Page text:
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Distracted Drivers are Prevalent in Ontario

April 13, 2012

Ontario Drivers are Driven to Distraction

If you live in Ontario and believe the roads could be safer if only drivers were less distracted , a recent Kanetix poll suggests you may be right. The survey indicated that Ontario drivers are more likely than most other Canadians to take unnecessary risks on the road. Of course, Ontario isn't the only place in the country where people text while driving, experience road rage or speed. These problems are found in every single province; but for one reason or another, drivers were more likely to admit to them in Ontario. Learn more about these distracted driver statistics and what they mean below.

Ontario Drivers Know They Aren't Perfect

In the poll, respondents were asked whether or not they considered themselves to be "perfect drivers." Only 14.9 per cent of Ontario drivers responded affirmatively, which places them firmly at the bottom of the list. In contrast, 26.8 per cent of people in Quebec consider themselves to be perfect drivers, which is interesting when you consider the fact that nearly as many drivers in Quebec admit to having bad driving habits as their counterparts in Ontario. One bright spot in the poll, therefore, is that most Ontario drivers understand that they have room to improve. This means that there is real hope that Ontario can become a safer place to drive.

Texting while Driving

According to the poll, 11.4 percent of respondents admit to texting while driving. Among Ontario drivers, 11.2 percent acknowledge doing so. It's interesting that so many people still admit to doing this, when you consider that texting while driving has been banned in all Canadian provinces. In Ontario, drivers who are caught texting while driving face serious consequences. At the very least, it can result in a fine of $500. People whose texting while driving put other drivers at risk face fines of up to $1,000 and could end up with six demerit points. In extreme cases, texting while driving can result in jail time and suspended driving privileges.

Speeding

Most drivers know that speeding is a risky activity, but that doesn't stop many from continuing to drive too fast. An incredible 36 per cent of Canadian drivers admit to speeding; broken down by province, Ontario drivers ranked first in the poll, with 42.4 per cent admitting to exceeding the speed limit. These statistics fly in the face of the fact that there are serious consequences involved in speeding in Ontario. The Ministry of Transportation has cracked down in recent years. If you exceed the speed limit by 50 kilometers per hour or more, you will be deducted six demerit points and receive an immediate license suspension.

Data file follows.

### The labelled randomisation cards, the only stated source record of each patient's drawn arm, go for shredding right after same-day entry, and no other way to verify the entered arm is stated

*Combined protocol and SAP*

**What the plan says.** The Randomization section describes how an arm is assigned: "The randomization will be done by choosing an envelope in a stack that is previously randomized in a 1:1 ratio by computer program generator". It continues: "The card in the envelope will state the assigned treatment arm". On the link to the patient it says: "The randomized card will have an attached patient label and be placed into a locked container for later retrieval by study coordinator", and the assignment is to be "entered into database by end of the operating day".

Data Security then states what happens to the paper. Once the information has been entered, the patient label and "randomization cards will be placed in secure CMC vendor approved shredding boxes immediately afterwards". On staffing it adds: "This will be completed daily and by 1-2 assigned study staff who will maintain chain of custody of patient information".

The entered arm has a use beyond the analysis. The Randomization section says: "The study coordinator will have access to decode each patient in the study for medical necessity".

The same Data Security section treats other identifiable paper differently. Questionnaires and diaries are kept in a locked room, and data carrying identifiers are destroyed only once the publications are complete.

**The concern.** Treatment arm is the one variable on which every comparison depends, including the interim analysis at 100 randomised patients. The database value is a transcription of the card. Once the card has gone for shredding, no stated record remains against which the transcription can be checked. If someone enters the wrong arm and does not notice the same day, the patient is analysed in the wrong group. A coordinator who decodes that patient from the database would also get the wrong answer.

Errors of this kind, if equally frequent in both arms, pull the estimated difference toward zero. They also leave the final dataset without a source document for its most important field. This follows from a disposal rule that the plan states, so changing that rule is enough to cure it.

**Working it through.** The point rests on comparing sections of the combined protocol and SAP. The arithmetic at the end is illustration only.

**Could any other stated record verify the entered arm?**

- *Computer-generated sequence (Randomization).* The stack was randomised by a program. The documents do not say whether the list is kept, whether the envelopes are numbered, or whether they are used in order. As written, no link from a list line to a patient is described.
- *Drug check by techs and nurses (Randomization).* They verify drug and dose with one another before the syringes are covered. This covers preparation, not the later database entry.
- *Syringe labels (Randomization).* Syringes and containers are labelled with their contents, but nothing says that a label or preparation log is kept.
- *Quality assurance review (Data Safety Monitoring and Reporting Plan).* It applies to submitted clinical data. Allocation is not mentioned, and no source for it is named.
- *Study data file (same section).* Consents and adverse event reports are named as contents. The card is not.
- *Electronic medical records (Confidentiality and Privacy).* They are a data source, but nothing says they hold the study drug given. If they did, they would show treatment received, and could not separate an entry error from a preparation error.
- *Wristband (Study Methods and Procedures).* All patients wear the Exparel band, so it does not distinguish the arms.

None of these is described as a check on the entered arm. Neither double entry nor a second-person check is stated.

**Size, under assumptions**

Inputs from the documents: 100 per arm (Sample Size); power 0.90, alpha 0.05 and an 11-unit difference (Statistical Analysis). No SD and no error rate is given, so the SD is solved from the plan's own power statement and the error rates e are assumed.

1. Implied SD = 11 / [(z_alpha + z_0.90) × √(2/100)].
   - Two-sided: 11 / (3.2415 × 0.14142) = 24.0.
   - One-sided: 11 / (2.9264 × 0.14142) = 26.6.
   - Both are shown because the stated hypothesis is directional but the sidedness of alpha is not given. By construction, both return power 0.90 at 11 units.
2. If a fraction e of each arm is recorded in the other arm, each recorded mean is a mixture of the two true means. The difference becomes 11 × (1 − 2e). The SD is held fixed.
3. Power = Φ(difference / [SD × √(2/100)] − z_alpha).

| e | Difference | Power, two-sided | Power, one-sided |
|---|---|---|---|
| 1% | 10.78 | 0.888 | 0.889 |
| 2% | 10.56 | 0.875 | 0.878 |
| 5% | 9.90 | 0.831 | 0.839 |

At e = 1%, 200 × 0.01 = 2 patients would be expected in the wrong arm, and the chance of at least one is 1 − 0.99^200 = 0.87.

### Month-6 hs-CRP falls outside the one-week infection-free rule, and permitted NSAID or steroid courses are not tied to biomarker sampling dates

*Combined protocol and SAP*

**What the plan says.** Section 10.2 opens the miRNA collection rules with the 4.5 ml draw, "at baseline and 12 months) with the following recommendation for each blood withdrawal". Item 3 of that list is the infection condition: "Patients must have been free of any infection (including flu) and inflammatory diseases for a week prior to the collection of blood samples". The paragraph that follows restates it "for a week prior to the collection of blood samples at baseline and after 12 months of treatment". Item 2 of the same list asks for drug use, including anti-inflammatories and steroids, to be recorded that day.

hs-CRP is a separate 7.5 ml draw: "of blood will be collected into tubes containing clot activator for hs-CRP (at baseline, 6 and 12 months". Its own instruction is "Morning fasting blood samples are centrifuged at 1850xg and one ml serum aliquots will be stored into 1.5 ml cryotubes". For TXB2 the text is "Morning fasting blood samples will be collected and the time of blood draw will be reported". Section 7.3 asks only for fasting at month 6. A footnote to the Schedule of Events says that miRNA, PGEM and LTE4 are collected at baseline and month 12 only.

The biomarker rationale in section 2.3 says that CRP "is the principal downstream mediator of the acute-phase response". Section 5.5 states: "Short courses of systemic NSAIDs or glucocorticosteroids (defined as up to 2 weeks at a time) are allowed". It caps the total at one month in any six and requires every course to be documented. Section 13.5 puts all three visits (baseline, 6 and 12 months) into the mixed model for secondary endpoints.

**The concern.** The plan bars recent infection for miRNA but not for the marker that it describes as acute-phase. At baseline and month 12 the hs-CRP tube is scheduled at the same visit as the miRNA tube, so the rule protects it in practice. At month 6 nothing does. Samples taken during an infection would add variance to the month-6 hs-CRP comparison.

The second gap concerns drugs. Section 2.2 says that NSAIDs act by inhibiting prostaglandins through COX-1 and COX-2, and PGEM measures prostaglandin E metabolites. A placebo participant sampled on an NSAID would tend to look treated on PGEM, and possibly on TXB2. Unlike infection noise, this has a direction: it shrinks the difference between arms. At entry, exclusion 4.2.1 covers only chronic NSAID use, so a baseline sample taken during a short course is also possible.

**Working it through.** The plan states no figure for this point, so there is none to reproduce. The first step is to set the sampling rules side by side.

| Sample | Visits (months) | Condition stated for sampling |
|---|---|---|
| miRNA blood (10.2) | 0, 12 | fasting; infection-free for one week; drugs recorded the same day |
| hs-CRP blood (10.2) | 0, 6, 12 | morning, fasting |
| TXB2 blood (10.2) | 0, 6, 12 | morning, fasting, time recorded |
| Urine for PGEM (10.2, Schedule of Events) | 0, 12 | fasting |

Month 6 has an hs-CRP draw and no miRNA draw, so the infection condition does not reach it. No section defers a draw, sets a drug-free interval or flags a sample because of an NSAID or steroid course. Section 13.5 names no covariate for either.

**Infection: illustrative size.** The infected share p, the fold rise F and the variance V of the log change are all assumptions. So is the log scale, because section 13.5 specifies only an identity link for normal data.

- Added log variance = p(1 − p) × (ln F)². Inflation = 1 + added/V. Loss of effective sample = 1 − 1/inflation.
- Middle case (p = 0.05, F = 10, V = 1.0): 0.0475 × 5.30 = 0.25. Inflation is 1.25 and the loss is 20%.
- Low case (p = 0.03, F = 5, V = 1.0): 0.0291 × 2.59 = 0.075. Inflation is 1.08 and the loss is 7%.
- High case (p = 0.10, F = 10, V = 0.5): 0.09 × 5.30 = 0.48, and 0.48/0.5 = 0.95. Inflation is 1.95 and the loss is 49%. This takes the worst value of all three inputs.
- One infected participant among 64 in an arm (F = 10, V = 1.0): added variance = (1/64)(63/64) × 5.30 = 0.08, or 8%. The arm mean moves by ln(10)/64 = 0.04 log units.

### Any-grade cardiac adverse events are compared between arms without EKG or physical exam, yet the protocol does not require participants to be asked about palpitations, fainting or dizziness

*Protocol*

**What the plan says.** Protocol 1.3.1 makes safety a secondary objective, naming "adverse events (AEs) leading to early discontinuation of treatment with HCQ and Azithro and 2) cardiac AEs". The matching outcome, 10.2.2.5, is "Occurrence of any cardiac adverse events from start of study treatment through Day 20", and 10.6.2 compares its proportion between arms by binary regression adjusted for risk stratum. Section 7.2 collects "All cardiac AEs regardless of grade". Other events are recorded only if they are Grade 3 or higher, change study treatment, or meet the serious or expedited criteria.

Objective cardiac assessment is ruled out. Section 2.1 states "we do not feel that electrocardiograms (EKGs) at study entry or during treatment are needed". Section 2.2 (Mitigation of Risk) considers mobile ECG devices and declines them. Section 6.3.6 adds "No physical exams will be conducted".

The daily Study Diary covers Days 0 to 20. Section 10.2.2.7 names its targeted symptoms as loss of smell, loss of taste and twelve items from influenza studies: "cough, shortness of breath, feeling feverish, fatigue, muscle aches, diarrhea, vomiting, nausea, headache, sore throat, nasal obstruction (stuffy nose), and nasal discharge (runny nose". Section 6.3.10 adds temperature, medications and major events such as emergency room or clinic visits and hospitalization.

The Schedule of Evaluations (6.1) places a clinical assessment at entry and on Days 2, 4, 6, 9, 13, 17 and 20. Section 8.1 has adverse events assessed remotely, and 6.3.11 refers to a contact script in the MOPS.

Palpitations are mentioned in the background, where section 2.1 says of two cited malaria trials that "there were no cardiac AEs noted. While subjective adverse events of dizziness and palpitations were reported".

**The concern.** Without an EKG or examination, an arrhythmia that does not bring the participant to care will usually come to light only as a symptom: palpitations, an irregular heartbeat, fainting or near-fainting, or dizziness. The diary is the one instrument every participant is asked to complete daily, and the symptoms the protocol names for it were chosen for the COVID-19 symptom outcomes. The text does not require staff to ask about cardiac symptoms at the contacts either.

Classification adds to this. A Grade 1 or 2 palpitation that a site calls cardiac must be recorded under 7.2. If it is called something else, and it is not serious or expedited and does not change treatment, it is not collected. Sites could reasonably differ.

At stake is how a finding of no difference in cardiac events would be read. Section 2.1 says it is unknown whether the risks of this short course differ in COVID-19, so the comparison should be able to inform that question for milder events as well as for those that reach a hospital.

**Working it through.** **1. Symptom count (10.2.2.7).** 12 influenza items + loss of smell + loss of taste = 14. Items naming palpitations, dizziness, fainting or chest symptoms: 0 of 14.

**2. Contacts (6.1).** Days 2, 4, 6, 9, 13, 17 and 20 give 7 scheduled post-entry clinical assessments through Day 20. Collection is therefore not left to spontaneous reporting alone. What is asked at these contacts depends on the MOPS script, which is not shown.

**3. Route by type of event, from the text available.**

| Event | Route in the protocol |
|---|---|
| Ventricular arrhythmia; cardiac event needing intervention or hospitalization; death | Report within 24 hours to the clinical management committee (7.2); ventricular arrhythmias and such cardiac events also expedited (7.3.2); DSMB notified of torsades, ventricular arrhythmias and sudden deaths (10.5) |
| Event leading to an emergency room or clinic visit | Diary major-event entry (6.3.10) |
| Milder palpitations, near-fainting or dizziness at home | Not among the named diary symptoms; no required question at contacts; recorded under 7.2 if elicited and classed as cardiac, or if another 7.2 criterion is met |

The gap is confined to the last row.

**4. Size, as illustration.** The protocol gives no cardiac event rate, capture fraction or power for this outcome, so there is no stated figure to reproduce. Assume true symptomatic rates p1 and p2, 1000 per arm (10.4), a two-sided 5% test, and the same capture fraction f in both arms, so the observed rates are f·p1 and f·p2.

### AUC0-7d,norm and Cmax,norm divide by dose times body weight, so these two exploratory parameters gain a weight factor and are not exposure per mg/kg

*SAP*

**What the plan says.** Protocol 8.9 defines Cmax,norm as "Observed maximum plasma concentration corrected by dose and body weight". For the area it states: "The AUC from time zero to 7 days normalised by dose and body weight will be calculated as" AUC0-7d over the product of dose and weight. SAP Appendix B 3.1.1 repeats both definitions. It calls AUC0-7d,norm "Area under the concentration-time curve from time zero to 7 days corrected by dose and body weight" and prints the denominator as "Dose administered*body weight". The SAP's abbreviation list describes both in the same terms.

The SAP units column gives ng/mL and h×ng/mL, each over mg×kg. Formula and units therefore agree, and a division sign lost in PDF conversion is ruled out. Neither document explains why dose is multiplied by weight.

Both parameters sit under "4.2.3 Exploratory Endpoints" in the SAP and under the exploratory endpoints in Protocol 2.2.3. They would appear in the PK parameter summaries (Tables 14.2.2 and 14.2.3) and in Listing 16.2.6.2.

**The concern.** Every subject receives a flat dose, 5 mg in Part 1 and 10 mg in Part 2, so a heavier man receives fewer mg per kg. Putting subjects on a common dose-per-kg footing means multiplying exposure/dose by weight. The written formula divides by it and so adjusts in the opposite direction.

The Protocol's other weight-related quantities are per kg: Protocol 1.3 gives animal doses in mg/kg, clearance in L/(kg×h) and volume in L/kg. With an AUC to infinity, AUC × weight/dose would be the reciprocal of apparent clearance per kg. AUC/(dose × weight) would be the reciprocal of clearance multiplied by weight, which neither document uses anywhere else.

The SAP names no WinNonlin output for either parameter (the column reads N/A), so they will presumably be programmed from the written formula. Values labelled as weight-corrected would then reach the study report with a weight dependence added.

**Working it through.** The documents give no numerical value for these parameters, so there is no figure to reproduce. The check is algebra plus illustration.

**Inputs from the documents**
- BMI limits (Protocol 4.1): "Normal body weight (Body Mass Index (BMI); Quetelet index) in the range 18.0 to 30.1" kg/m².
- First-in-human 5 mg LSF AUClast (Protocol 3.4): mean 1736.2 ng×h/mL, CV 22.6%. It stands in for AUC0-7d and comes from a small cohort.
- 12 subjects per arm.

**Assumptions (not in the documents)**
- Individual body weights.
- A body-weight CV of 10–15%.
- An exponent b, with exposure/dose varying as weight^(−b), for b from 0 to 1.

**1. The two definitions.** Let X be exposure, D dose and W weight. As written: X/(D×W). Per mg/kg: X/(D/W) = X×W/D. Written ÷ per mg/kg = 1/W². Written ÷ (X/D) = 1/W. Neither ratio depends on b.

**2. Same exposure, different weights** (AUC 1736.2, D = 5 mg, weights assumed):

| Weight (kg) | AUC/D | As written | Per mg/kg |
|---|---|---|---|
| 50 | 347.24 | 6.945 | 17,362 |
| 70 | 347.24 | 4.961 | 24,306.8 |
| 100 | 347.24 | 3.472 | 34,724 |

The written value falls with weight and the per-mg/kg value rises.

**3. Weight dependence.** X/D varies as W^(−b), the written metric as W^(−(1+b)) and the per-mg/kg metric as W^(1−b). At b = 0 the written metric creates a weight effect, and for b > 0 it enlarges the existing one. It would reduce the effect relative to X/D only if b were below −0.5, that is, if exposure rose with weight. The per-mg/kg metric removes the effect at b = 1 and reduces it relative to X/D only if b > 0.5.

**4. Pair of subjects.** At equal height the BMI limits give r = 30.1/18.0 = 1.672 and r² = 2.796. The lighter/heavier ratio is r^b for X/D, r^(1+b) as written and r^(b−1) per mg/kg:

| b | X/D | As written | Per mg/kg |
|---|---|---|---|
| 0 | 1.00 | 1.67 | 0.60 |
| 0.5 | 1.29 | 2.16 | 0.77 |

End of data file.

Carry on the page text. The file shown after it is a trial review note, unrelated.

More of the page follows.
Road Rage

Almost everyone runs across someone who has road rage at one point or another. Road rage is scary, and the poll reveals that plenty of people confess to experiencing it from time to time. According to the poll, 10.9 per cent of Canadian drivers admit to having road rage. Ontario drivers ranked second in the poll, with 12.1 percent of drivers admitting to having seen red while behind the wheel.

A different poll, conducted by Globe Drive, suggests that Ontario sees more road rage than any other province. This particular poll took an in-depth look at the issue of road rage. The provinces of Quebec and Alberta ranked second and third in the poll, which revealed some very interesting things about road rage in Canada. For example, people admitted to shouting profanities, making obscene gestures and honking their horns while angry on the road. People with high incomes were more likely to engage in road rage, and men were more likely to have the habit as well.

Eating and Drinking

Eating and drinking while driving aren't generally considered a distraction by many drivers. In July of last year, however, Ontario Provincial Police kicked off an aggressive distracted driving campaign. The campaign not only targeted texting and talking on cell phones while driving, but eating and drinking non-alcohol beverages were also included on the list. This came as a surprise to many drivers, who don't usually consider such habits to be very problematic. However, the OPP made it clear they would ticket drivers who were distracted from driving while consuming food or beverages.

In the Kanetix poll, a total of 38.8 per cent of Canadians admitted to eating or drinking while behind the wheel. In fact, it was the bad habit that the highest number of people admitted to having. A part of the reason could be that people just don't think of drinking or eating while driving a serious problem. Once again, Ontario drivers exceeded the national average, with 43.4 percent confessing to drinking or eating as they drove. Efforts to curb this type of behaviour make it clear that drivers should keep their hands on the wheel and their eyes on the road at all times no matter where they are in Canada.

The Bottom Line

Based on what has been revealed by the distracted driving statistics, it is clear that drivers across Canada, particularly in Ontario, still room for improvement when it comes to staying safe behind the wheel. The OPP have responded by waging campaigns in order to educate drivers and make the roads in Ontario safer. At any rate, it is important to remember that one wrong move is all it takes to be involved in an accident. Something as simple as glancing down to unwrap a cheeseburger is all it takes. Texting is an even bigger problem, and road rage can result in all kinds of terrible consequences. The best rule of thumb is to stay completely focused on the road at all times.



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